• Also look out for household furnishings and gardening tools made from recycled material.

17. Buy in bulk or multi-packs

  • Buying more items at once reduces packaging waste. But – be on the lookout for those multi-packs that contain products that are already packaged, group them together, then add additional packaging to hold the bunch together.
  • You can also buy items with packaging that can be reused or recycled.

18. Buy heavily used items in the largest container possible (just make sure they can be used before the expiration date, if there is one), such as detergent, oil and rice. Bring your own container to reduce the use of plastic bags/ packaging.

19. Combine bags. When you’re at the mall, don’t get a new shopping bag for every item—combine bags or put them in your backpack.

20. Buy energy-efficient items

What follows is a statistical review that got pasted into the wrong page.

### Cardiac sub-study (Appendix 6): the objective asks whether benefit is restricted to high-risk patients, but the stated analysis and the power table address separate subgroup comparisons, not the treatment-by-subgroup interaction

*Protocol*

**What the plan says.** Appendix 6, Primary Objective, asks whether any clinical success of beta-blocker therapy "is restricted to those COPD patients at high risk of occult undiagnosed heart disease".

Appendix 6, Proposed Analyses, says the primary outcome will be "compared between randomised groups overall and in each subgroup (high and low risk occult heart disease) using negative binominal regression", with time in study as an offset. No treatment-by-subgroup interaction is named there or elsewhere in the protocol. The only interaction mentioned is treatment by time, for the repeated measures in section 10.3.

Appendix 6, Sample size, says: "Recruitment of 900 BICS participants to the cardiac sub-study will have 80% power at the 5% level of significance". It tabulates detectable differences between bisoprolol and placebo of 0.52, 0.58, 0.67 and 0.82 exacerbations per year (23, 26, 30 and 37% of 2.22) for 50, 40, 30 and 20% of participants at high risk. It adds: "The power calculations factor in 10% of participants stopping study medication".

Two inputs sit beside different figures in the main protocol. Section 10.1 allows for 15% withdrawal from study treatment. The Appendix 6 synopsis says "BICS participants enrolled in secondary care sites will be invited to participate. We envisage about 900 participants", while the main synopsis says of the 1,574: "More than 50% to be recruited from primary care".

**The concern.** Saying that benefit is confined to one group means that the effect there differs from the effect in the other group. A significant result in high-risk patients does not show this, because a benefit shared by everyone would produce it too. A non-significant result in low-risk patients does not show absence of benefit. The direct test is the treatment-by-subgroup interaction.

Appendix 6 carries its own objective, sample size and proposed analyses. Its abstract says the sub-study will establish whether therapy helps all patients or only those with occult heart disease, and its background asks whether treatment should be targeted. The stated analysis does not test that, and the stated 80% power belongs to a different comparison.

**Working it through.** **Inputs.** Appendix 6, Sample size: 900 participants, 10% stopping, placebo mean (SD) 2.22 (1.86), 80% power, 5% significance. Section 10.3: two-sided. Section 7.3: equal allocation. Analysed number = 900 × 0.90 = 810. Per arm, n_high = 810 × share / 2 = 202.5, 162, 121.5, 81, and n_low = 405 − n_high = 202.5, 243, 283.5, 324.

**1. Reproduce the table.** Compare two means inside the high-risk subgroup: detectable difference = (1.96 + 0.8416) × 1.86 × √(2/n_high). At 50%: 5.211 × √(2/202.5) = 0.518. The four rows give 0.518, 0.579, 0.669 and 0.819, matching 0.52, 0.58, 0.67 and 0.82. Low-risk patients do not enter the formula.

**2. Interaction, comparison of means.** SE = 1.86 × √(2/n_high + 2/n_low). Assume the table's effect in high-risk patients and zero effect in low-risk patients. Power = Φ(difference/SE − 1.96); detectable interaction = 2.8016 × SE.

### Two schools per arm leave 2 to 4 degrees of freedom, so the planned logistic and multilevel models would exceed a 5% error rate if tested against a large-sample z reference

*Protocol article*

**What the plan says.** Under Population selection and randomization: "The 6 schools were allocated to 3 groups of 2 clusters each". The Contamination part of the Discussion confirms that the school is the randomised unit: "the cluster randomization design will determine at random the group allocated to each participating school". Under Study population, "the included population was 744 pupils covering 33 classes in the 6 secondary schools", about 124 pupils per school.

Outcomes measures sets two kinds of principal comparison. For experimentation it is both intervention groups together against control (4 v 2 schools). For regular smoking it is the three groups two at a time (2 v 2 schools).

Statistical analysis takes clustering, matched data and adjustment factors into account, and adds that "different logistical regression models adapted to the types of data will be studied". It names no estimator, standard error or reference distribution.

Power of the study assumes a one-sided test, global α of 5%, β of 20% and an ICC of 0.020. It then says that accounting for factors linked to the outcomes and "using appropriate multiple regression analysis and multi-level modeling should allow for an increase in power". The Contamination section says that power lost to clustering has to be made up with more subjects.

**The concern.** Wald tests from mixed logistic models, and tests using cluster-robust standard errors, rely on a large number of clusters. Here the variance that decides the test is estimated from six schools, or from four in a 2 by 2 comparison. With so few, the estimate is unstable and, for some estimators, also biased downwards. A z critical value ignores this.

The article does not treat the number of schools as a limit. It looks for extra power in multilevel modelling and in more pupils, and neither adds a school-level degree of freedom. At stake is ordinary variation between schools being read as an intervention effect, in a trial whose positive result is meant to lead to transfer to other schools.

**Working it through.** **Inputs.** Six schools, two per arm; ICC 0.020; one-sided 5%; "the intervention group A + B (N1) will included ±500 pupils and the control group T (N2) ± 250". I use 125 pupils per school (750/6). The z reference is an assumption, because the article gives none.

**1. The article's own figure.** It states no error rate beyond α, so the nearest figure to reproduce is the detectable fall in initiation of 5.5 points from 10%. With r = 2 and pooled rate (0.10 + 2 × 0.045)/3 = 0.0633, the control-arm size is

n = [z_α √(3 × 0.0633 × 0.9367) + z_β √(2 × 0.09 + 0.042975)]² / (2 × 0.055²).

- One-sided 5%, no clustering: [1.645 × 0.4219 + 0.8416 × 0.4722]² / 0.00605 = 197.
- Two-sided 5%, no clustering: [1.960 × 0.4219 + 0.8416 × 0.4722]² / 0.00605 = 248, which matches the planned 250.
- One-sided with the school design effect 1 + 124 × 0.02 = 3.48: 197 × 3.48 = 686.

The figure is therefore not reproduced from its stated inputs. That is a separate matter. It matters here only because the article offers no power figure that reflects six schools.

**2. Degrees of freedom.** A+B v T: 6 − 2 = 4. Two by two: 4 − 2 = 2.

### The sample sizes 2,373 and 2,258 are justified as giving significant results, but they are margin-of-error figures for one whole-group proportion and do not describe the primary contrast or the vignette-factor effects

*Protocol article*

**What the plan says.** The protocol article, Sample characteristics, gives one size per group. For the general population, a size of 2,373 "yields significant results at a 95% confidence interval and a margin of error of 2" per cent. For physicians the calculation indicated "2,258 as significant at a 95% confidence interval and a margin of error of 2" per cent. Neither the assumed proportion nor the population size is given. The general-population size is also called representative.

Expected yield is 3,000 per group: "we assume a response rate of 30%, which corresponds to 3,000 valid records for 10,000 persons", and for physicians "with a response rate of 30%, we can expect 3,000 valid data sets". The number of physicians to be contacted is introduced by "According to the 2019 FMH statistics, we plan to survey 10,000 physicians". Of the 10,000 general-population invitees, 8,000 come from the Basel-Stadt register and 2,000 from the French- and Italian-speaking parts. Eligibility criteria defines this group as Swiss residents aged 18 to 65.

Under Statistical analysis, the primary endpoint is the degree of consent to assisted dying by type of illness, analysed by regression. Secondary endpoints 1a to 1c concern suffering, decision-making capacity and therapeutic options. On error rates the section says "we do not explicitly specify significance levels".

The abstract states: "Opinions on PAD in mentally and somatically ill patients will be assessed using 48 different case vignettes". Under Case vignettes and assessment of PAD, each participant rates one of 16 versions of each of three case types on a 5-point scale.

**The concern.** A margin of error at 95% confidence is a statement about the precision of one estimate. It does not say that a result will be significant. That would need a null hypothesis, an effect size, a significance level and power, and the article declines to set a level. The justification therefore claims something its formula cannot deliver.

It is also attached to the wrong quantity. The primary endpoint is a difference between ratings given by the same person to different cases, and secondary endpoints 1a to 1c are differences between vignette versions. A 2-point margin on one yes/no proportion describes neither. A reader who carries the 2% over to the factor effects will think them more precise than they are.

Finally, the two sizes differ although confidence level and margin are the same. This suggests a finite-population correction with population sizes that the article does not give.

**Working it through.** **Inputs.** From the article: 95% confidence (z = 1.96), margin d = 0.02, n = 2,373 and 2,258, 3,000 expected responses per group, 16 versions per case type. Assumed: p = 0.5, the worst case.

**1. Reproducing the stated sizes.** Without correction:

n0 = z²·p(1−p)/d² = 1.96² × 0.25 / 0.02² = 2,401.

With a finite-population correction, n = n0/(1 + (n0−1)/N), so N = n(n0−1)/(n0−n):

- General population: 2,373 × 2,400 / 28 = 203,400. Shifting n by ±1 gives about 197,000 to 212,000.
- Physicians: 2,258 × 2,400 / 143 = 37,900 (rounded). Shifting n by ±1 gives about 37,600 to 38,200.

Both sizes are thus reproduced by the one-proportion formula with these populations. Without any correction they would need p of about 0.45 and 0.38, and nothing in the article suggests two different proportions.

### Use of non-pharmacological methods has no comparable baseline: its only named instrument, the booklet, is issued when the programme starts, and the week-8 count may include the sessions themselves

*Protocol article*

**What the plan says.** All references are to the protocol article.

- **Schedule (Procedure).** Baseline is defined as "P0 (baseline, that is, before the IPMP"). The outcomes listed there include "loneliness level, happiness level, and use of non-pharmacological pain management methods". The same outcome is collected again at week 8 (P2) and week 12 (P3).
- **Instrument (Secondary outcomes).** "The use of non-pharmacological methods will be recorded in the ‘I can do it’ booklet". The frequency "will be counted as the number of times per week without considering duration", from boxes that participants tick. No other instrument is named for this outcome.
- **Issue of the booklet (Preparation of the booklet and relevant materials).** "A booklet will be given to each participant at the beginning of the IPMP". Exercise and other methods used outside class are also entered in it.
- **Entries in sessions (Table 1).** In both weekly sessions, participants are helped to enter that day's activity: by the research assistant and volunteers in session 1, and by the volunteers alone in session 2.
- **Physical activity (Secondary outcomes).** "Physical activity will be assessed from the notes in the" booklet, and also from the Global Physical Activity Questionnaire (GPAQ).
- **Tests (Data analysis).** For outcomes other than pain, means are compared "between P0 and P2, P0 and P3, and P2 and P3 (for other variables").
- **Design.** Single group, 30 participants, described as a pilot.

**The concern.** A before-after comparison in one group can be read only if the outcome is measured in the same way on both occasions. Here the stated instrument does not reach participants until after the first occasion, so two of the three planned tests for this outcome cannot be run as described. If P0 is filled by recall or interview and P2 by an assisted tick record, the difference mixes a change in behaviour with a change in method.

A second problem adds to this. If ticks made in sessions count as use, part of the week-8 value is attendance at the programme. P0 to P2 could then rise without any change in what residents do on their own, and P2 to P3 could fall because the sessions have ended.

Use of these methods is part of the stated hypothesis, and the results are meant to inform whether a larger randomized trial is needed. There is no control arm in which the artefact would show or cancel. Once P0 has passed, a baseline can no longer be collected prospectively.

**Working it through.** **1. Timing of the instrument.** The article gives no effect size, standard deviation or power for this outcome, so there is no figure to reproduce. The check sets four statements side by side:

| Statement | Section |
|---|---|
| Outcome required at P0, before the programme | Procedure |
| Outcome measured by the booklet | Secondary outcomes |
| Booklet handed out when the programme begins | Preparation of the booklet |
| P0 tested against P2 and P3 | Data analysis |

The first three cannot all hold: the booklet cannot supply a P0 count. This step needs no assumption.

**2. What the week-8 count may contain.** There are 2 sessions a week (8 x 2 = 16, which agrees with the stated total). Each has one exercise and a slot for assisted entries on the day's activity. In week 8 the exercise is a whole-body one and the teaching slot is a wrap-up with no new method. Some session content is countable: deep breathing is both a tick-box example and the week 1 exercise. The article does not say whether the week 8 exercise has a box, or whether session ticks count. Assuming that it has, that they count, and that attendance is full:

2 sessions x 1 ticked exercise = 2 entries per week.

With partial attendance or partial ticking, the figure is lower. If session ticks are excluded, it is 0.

• Look for the ENERGY STAR® logo when buying electronics such as TVs, CD players, DVD players, and computers.
  • ENERGY STAR® is a voluntary labeling program designed to identify and promote energy-efficient products to reduce greenhouse gas emissions.

HOME

21. Turn down the heat and air conditioning

  • Turning down thermostat 1 degree in winter saves 1000 lbs CO2/yr and approximately $15 per year
  • Setting thermostat up 3 degrees in the summer saves 3000 lbs CO2/yr and approximately $32 per year
  • Rule of thumb: every degree change saves 3% on your energy bill
  • A programmable thermostat allows you to automatically turn down the heat or A/C at night and during day and can yield annual savings of approximately $40-80

22. Replace incandescent light bulbs with compact fluorescent (CFL) bulbs

  • Lighting is 10% of electric bill for average house
  • Compact fluorescent bulbs use 25% less electricity and last 10 times as long.